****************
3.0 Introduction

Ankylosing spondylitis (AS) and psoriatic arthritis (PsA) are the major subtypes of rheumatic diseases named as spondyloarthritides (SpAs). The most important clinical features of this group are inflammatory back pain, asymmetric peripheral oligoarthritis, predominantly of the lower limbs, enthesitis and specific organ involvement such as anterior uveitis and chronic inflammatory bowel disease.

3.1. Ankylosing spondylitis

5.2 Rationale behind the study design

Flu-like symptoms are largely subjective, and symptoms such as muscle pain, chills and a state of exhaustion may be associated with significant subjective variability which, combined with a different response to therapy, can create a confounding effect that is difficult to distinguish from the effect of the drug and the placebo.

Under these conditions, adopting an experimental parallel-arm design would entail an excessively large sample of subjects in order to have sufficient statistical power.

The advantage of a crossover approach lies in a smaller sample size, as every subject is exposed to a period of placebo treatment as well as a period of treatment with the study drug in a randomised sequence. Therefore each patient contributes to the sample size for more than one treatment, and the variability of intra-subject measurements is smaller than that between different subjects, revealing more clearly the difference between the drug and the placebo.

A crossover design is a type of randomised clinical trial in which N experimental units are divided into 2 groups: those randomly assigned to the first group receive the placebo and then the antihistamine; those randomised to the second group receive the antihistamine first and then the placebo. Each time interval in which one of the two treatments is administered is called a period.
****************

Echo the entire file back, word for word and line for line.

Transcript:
3.0 Introduction

Ankylosing spondylitis (AS) and psoriatic arthritis (PsA) are the major subtypes of rheumatic diseases named as spondyloarthritides (SpAs). The most important clinical features of this group are inflammatory back pain, asymmetric peripheral oligoarthritis, predominantly of the lower limbs, enthesitis and specific organ involvement such as anterior uveitis and chronic inflammatory bowel disease.

3.1. Ankylosing spondylitis

5.2 Rationale behind the study design

Flu-like symptoms are largely subjective, and symptoms such as muscle pain, chills and a state of exhaustion may be associated with significant subjective variability which, combined with a different response to therapy, can create a confounding effect that is difficult to distinguish from the effect of the drug and the placebo.

Under these conditions, adopting an experimental parallel-arm design would entail an excessively large sample of subjects in order to have sufficient statistical power.

The advantage of a crossover approach lies in a smaller sample size, as every subject is exposed to a period of placebo treatment as well as a period of treatment with the study drug in a randomised sequence. Therefore each patient contributes to the sample size for more than one treatment, and the variability of intra-subject measurements is smaller than that between different subjects, revealing more clearly the difference between the drug and the placebo.

A crossover design is a type of randomised clinical trial in which N experimental units are divided into 2 groups: those randomly assigned to the first group receive the placebo and then the antihistamine; those randomised to the second group receive the antihistamine first and then the placebo. Each time interval in which one of the two treatments is administered is called a period.